Meantime a growing number of countries now seem to be at risk of following Iceland and Hungary into the arms of the IMF, with the Baltic republics of Estonia, Latvia and Lithuania now looking particularly vulnerable, according to a warning from the International Monetary Fund itself yesterday.

Dominique Strauss-Kahn, managing director of the IMF, which was formally approached yesterday for assistance by Hungary as well as Iceland, said: "The fallout for most banking systems in emerging and developing economies has been limited so far but signs of stress are growing, " Strauss-Kahn said some banks in eastern Europe have become increasingly exposed to struggling property markets, having raised funds on international money markets in the same way as the ill-fated Icelandic banks.

For the time being the various national governments are denying the possibility, with Edgars Vaikulis, spokesman for Prime Minister Ivars Godmanis, being quoted in Bloomberg as saying "There is no reason to speak of threats to the Latvian financial system......Latvia's situation is different from some of the eurozone members.''

I'm sure that the latter statement is true, even if not in the sense that Vaikulis meant. Nonetheless the Latvian government has taken the step of raising guarantees on all bank deposits to 50,000 euros ($68,225), in line with an earlier decision by European Union finance ministers.

In my view the threat to the Baltic financial systems is real, as is the threat to the Bulgarian and Romanian ones. Action, of some form or another needs to be taken, and soon. Latvia and Estonia are now in deep recessions, and Lithuania, while still clinging on to growth, can't be far behind. Basically it is hard to see any revival in domestic demand in the immediate future, which means these countries now need to live from exports. But with the very high inflation they have had it is hard to see how they can restore competitiveness while retaining their currency pegs to the euro. The IMF will almost certainly insist on a currency float as a condition of rescue, and if you look at the speeches of Lorenzo Bini Smaghi and Jürgen Stark over the last year, it is clear that thinking at the ECB runs along pretty much the same lines. So better get it over and done with now I would say, and take advantage of the shelter offered in the arms of the IMF. Indeed the more I look at what is happening, the more it would appear that a division of labour was agreed to in Paris last weekend, with the EU institutional structure sorting out the mess in Ireland and the South of Europe, and the IMF taking care of all that broken crockery out there in the EU10.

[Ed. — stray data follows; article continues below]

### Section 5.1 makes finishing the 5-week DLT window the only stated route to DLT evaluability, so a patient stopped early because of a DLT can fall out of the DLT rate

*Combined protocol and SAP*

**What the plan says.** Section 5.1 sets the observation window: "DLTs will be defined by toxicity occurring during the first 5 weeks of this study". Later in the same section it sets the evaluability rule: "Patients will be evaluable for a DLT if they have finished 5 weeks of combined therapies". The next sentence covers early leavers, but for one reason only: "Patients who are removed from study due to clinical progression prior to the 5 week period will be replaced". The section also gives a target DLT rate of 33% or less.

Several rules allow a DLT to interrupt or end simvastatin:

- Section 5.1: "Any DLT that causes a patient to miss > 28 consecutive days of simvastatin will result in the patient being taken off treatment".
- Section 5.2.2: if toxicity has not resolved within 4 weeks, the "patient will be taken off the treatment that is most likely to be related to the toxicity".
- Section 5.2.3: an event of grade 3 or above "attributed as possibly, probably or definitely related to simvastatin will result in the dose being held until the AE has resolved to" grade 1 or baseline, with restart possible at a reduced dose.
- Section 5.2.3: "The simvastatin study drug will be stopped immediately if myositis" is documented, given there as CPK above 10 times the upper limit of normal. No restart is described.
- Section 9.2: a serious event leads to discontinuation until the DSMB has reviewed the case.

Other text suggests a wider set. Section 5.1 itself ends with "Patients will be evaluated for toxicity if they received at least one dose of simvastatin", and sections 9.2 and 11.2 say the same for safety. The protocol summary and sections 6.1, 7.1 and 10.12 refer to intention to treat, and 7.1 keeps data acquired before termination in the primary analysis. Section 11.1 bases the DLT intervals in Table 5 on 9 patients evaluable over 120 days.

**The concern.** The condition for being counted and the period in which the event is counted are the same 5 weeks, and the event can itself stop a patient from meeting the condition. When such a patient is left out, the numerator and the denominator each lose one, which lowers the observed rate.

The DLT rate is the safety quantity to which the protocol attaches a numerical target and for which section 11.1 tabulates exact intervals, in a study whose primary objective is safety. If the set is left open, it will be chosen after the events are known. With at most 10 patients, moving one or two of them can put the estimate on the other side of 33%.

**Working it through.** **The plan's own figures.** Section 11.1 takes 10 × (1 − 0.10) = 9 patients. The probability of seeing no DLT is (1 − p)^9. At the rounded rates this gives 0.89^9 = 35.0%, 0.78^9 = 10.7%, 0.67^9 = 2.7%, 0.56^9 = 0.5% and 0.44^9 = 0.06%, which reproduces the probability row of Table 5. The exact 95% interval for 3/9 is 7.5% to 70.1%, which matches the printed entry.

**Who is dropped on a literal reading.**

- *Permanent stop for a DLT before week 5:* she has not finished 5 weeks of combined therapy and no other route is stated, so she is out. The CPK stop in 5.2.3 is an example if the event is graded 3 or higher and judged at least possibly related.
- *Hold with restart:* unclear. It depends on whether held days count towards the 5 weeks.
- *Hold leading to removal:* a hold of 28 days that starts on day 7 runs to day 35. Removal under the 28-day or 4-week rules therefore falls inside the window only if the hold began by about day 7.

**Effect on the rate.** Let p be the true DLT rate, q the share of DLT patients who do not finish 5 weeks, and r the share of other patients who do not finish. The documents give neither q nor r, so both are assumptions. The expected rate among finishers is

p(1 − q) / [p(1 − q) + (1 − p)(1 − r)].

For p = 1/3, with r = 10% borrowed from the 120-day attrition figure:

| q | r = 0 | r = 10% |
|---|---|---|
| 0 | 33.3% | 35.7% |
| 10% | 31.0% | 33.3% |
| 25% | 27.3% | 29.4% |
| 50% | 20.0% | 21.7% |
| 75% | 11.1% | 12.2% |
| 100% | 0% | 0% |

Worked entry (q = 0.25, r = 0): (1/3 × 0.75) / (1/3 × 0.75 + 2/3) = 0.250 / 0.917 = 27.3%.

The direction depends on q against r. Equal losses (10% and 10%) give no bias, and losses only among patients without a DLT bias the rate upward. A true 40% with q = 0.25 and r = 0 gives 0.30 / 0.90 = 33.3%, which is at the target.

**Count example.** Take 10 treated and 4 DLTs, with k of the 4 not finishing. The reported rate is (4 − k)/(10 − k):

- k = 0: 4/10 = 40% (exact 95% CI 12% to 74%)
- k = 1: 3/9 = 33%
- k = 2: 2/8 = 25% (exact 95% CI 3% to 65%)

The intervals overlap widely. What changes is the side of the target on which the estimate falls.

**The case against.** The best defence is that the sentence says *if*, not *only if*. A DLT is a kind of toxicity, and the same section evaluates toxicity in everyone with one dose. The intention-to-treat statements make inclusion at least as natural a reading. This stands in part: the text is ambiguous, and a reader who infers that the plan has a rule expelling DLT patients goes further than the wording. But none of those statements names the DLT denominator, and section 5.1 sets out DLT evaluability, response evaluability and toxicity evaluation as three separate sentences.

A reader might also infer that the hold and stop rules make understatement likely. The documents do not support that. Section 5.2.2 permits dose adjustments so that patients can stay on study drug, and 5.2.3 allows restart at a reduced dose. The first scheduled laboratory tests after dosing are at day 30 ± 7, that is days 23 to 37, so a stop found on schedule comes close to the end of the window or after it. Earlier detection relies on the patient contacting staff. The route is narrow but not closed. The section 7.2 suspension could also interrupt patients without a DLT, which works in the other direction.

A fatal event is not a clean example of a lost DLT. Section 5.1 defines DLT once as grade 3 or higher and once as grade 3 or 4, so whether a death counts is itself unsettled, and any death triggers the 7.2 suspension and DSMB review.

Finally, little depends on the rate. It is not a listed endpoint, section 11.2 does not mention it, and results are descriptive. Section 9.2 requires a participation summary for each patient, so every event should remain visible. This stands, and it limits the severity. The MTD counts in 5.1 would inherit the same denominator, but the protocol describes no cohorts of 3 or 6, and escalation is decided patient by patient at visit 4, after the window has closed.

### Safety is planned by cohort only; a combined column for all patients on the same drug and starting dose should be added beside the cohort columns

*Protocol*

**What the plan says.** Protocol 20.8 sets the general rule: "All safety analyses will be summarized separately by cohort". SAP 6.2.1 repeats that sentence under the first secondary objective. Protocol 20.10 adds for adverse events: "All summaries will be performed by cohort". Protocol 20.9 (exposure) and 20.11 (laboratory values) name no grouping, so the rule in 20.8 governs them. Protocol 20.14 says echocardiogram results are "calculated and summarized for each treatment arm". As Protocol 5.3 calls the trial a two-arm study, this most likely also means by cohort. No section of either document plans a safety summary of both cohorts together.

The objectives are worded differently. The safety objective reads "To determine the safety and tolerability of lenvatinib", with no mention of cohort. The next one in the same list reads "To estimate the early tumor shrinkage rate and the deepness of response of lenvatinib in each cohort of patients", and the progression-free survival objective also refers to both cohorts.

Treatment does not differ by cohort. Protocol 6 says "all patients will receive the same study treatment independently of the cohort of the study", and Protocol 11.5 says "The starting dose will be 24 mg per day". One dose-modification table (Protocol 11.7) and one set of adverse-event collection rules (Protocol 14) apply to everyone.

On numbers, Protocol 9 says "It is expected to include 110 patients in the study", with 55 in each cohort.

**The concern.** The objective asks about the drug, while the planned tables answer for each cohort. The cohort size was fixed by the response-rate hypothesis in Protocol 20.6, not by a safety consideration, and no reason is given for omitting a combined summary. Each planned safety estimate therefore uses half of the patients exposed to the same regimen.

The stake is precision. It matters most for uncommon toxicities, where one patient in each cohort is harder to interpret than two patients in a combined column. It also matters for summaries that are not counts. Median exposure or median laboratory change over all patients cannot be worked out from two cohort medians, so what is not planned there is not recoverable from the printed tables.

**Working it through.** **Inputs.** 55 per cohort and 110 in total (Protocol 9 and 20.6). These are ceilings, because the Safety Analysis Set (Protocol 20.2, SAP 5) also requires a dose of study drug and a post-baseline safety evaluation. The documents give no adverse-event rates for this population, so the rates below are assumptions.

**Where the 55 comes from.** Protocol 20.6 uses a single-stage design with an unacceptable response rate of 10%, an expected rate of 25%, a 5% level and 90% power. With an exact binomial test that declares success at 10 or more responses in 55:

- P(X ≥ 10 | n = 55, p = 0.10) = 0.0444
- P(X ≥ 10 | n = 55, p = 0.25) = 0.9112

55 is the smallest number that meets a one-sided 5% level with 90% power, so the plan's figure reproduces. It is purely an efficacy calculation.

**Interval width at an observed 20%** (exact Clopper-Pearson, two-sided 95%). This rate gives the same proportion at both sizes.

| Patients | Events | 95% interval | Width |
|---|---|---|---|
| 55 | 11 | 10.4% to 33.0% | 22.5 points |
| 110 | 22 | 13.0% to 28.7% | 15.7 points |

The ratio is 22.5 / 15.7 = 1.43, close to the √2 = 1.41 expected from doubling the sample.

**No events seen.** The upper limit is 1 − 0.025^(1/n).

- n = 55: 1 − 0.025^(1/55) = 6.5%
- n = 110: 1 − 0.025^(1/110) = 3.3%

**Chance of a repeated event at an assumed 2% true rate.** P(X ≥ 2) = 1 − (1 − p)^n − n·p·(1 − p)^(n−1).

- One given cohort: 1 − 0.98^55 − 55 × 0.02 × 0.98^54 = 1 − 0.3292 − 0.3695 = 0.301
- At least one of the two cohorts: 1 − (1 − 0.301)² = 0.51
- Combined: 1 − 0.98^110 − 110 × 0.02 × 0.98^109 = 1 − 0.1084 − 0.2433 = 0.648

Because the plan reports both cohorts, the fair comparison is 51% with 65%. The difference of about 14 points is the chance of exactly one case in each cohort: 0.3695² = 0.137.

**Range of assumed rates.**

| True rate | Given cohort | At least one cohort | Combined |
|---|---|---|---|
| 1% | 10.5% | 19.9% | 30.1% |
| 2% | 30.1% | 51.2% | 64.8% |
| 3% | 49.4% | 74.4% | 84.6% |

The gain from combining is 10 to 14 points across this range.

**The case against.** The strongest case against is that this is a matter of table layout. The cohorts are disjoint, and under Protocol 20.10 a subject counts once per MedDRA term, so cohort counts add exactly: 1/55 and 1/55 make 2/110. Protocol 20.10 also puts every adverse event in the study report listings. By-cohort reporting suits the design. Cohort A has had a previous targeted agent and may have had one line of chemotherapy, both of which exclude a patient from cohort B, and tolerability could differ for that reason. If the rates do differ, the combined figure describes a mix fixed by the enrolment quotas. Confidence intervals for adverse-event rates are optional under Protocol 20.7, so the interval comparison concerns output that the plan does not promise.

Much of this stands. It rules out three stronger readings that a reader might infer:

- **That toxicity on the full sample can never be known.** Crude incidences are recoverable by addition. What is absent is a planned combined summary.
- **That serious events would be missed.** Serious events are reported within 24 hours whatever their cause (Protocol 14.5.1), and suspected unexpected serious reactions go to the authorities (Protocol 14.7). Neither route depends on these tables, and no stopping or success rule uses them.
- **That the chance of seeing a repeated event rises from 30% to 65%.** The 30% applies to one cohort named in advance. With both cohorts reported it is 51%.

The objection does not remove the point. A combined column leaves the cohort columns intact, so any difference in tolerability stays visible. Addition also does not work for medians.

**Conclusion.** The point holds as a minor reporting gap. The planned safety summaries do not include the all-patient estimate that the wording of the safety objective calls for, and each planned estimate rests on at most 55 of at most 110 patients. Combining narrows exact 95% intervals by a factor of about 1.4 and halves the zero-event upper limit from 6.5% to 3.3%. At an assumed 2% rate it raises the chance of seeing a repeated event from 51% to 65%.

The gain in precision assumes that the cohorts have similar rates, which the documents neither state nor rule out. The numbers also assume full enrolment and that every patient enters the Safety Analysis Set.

In what is likely to become a sign of the times Hungary's MKB Bank announced that yesterday that it is going to stop providing euro- and Swiss franc-denominated loans until further notice. In defence of its decision MKB said the huge volatility registered in the value of forint in recent weeks, and especially the strong depreciation at the end of last week, make the outlook on the currency extermely uncertain. Most other Hungarian banks are expected to follow MKB's lead. This practice of bringing an end to the extremely dangerous practice of offering foreign exchange denominated loans in countries running large external deficits is now likely to come to a screeching halt all across the CEE and CIS economies, and bit by bit the IMF will have to be brought in to offer support during the transition back to reality.